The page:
My dear Sarah what wonderful photographs and your graphic description of the ‘friends’ you are meeting
on the way are heart-warming. Maybe it is me but not sure what the last picture depicts – sorry.
Happy observations, good wishes, June
I love these low-contrast, almost-one-colour shots underwater. They give a lonely, mid-ocean feel and show the unadulterated existence of these amazing creatures. Keep ’em coming!
Wind & waves at your back, courageous princess,
What a lovely report and with those wonderful pictures we too can enjoy, As I have said before what next, We are with you all of the way and its good to know you have the animals etc for company.
Happy Rowing and all good wishes
C & K
after seeing a fishing show on which they catch and releaase everything they were talking about the importance of tagging marine spedcies it would be interesting to find out for instance if your turtle friend came from anywhere near Australia they do breed on various parts of the coast and once I was fishing off some rocks ond one swam past By the way in other rowing news TRIO and Maxim Chaya and friends made it to Maritus and broke 2 records in the process first 3 man crew to do it and fastest time I hope it is on your agenda after LtOL of course Im sure of two things one it wouldnt take you 6 months and would be safer.and warmer.Lots of love and keep rowing and safe Lesley
Glad to see that you are on a more continuous easterly course and have not had to waltz around the same
spot like before you crossed over those sea mounts.
Are you feeding the fishes and do you have a barbeque on board to process the seafood if required.
Keep up the photos.
Keep on rowing
DONT stop rowing.
Do you remember the rest of the words ?.
Stay safe and take it as it comes
Bruce from sunny Queensland.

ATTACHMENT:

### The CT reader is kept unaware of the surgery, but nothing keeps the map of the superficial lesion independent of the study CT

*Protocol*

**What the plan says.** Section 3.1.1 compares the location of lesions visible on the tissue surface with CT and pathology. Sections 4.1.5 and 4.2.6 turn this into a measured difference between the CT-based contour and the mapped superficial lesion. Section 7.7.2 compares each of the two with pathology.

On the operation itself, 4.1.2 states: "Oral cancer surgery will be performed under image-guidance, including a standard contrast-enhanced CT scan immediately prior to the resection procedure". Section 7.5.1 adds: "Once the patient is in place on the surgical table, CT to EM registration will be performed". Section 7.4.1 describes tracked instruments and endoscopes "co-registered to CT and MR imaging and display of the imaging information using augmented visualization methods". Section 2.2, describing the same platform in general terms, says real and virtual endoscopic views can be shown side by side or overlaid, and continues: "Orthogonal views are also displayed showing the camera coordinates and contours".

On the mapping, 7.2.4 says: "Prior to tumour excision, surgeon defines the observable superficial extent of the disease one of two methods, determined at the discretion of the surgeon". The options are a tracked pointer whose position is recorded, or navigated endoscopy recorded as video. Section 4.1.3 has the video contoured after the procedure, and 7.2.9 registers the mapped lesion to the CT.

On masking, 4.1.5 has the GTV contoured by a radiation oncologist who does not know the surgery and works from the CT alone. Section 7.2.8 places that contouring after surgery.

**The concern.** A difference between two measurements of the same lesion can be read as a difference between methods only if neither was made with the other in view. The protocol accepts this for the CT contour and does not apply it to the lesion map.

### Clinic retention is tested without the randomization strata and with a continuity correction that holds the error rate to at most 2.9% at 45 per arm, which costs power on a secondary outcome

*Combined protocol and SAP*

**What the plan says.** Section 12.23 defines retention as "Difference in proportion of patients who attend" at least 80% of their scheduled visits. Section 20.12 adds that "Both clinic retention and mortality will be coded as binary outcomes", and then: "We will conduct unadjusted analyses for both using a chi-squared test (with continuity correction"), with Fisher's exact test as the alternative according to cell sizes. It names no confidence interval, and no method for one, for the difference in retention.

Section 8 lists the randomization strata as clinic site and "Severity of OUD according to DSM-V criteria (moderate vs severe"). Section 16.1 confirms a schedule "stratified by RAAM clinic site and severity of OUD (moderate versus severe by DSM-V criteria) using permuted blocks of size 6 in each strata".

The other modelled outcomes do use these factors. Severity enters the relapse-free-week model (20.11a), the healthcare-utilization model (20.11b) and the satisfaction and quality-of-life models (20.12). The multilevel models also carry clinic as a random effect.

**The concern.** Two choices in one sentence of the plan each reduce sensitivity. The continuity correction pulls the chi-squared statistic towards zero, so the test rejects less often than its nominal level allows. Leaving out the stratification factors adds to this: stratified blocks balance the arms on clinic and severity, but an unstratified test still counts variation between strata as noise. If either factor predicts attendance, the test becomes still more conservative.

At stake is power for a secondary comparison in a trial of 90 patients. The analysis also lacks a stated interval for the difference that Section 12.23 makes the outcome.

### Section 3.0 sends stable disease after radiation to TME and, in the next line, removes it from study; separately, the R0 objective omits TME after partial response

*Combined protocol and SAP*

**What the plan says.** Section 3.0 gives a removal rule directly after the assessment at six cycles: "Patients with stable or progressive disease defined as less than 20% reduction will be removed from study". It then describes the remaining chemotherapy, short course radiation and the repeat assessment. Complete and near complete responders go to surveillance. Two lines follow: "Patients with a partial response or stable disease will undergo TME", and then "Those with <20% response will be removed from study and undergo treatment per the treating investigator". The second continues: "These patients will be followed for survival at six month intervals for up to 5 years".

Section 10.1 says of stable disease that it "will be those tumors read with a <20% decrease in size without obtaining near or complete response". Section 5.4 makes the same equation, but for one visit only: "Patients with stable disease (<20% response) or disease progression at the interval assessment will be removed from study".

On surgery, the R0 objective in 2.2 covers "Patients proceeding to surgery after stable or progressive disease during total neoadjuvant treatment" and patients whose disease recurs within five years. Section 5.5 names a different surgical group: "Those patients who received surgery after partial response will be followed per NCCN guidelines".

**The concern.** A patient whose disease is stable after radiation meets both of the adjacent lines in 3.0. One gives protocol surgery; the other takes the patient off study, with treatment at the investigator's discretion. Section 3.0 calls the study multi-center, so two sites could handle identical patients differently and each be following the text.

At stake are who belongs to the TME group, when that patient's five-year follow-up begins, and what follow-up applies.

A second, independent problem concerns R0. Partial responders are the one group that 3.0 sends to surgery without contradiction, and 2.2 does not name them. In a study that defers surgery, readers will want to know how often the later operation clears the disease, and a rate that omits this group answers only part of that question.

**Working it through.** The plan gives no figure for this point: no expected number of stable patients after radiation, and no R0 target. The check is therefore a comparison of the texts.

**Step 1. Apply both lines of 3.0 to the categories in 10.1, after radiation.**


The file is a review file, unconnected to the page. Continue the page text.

flabbergasted by the beautiful wildlife that you are showing us Sarah…what a holiday package this is that you are on…opps forgot myself then. So glad that the weather is being nice to Happy Socks and you are making good progress. Keep sending the images and your wise words on behalf of the wonderful inhabitants of the Pacific xxx
Good to see such fantastic recent progress Sarah. It looks to me as if you’re approaching the halfway mark -or am I mistaken? That will be a psychologically great moment, as the rest will be ‘all downhill!’
If the Happy Socks community could be likened to a Pacific Panto then we all need to learn the albatros for “it’s behind you”! Do tell us if you find out what that is 🙂
A fantastic post – with great pictures – I have had this printed off and posted up for the children at Future Hope, so that they have an update of your journey.
The interview that you did for them has just been published in their school magazine (the ‘Tiger’) – I have sent you a PDF Copy via you email and via the office e-mail in UK (You can link to a copy on the Future Hope Website – http://www.futurehope.net – if you want to). You will be proud to know that you have been awarded Future Hope’s first ever ‘Special Tiger Award’ for your courage and for being an inspiration for the children : Congratulations !
Although my challenge for this year was very minimal by comparison to yours, you might be interested to hear that I did manage to complete the full 100 miles in four days over the Brecon’s / Black Mountains (it was a hard slog but worthwhile – I also saw lots of great wildlife on my trip including a majestic pair of red kites circling over the mountain ridges on a brilliantly sunny afternoon).